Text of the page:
How Statistics in Medicine Can Be Misleading

When newspapers and scientists want to create the maximum impact for their (usually modest) findings in the field of prevention of heart disease or cancer, they publish the “relative risk” statistics, rather than “absolute risk” statistics.

To explain the two terms and their significance, let me give an example: If the chance of a thing happening is reduced from two per thousand to one per thousand, that is a “relative risk” reduction of 50%, which sounds a lot. But in reality, the “absolute risk” has gone down from 0.2% to 0.1%, or to put that another way, your chance of surviving has been increased from 99.98% to 99.99% which is really very small and nothing like as headline grabbing.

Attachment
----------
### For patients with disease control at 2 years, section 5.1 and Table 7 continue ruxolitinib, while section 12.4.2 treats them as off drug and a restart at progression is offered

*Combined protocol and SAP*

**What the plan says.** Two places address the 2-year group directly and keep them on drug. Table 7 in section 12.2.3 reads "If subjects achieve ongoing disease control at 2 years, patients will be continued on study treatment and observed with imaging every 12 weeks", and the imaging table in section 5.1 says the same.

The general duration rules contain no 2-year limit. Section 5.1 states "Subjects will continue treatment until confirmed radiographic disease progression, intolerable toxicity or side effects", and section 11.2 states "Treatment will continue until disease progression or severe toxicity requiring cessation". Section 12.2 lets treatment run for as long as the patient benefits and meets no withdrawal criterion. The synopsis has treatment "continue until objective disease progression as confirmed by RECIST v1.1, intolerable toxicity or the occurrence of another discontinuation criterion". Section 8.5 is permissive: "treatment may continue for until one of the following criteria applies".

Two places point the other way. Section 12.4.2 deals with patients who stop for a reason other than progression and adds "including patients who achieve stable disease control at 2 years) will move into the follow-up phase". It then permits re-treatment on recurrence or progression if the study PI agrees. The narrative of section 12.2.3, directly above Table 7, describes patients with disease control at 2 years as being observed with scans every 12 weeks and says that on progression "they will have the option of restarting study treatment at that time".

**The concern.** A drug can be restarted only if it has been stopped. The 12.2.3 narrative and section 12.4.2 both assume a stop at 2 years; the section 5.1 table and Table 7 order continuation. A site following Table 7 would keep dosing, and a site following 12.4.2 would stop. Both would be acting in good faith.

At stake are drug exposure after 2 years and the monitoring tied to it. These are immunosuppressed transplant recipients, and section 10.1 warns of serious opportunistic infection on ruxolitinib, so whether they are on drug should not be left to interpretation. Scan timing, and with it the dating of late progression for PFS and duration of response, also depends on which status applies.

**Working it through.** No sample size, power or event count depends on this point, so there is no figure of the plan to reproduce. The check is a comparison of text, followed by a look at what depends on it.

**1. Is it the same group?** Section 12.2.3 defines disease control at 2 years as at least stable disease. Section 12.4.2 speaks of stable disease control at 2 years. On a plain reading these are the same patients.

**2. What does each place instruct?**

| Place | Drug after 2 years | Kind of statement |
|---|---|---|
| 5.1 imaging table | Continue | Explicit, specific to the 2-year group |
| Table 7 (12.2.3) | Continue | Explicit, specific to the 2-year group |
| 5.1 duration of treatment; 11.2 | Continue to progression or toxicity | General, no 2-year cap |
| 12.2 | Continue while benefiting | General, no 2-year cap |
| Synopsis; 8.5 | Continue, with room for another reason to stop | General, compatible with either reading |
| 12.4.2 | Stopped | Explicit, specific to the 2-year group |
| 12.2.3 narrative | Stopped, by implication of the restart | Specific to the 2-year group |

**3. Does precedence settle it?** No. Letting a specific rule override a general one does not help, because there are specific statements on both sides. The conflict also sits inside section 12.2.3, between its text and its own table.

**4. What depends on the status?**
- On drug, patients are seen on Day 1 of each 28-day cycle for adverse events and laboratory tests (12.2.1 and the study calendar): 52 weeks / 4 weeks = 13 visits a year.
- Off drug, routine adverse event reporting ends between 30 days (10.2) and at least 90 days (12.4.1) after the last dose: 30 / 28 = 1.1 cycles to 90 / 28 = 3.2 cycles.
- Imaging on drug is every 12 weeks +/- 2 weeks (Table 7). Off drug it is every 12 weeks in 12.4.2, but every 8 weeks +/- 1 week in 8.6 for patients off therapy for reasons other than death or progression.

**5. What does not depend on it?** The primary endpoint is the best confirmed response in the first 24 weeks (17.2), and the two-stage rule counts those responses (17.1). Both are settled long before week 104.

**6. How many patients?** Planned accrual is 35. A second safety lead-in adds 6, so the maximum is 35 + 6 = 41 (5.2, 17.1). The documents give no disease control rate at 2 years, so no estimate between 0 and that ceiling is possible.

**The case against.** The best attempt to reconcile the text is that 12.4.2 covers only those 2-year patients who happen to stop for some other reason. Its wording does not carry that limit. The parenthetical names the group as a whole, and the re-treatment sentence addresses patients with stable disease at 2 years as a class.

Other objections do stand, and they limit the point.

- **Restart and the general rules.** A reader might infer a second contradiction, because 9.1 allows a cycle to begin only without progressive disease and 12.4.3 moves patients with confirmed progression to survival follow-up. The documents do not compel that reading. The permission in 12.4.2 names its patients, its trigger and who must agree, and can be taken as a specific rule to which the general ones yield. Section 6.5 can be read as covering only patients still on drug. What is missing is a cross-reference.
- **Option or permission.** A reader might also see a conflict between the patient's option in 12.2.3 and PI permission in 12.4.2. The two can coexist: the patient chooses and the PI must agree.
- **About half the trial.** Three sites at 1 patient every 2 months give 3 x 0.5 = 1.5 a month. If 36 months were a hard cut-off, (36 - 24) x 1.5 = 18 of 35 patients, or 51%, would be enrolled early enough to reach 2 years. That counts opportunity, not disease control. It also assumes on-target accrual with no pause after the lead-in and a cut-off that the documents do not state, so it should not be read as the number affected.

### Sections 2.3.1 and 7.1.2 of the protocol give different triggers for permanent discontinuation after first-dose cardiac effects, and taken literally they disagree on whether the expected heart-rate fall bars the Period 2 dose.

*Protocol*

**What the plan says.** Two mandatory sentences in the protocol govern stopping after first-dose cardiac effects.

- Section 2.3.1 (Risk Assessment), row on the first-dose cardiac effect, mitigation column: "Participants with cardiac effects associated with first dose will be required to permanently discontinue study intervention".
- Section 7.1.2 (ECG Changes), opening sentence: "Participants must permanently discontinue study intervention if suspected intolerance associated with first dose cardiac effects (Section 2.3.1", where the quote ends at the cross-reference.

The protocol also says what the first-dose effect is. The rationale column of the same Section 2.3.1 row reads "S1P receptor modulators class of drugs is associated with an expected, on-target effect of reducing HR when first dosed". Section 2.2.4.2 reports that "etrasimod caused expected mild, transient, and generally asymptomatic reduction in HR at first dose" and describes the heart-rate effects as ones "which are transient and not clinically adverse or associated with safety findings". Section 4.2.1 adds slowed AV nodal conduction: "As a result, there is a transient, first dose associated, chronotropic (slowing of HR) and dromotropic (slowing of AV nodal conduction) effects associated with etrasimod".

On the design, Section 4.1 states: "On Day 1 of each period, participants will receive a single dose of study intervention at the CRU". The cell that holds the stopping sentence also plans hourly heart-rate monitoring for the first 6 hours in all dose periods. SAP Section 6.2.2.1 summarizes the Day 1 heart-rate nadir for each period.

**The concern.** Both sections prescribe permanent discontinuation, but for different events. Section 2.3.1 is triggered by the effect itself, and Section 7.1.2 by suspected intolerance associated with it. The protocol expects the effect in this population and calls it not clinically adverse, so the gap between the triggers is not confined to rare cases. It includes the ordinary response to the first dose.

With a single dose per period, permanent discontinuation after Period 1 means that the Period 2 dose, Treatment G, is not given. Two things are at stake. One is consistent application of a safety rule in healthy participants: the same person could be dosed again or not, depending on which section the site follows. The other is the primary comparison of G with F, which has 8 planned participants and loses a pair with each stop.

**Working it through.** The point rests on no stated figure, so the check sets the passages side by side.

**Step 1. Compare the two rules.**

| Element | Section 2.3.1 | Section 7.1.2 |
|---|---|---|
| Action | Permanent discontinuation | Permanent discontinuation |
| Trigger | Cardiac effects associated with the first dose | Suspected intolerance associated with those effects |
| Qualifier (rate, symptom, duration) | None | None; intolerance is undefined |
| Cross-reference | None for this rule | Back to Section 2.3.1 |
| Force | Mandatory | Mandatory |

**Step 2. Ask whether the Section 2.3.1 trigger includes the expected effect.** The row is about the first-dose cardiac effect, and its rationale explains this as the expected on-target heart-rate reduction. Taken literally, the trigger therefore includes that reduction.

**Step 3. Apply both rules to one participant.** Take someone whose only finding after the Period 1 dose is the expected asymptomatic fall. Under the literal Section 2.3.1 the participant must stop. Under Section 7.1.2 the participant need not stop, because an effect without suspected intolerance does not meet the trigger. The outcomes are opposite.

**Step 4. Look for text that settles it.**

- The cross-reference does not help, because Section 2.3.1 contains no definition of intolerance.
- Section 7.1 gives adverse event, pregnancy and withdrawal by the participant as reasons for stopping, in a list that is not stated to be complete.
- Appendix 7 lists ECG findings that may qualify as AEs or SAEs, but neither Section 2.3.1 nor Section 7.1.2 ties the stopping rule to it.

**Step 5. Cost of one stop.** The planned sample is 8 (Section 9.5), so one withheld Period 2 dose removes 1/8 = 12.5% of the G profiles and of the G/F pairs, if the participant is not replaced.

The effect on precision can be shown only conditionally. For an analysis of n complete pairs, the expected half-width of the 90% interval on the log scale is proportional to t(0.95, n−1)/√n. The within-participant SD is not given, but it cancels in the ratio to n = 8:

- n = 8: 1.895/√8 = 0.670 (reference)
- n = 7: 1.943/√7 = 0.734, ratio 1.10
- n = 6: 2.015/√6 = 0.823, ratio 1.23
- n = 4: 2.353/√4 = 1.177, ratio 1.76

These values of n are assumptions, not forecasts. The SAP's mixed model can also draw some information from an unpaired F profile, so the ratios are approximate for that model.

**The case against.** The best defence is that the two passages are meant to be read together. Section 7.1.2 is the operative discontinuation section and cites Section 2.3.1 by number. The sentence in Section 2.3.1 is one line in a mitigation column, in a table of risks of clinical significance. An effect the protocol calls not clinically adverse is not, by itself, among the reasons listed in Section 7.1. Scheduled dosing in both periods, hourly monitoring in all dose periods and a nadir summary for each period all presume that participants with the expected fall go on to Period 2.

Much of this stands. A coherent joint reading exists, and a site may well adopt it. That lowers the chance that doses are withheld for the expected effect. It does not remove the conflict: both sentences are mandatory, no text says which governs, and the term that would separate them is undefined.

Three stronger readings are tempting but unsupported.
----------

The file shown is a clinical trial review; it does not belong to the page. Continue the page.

– Barry Groves, PhD

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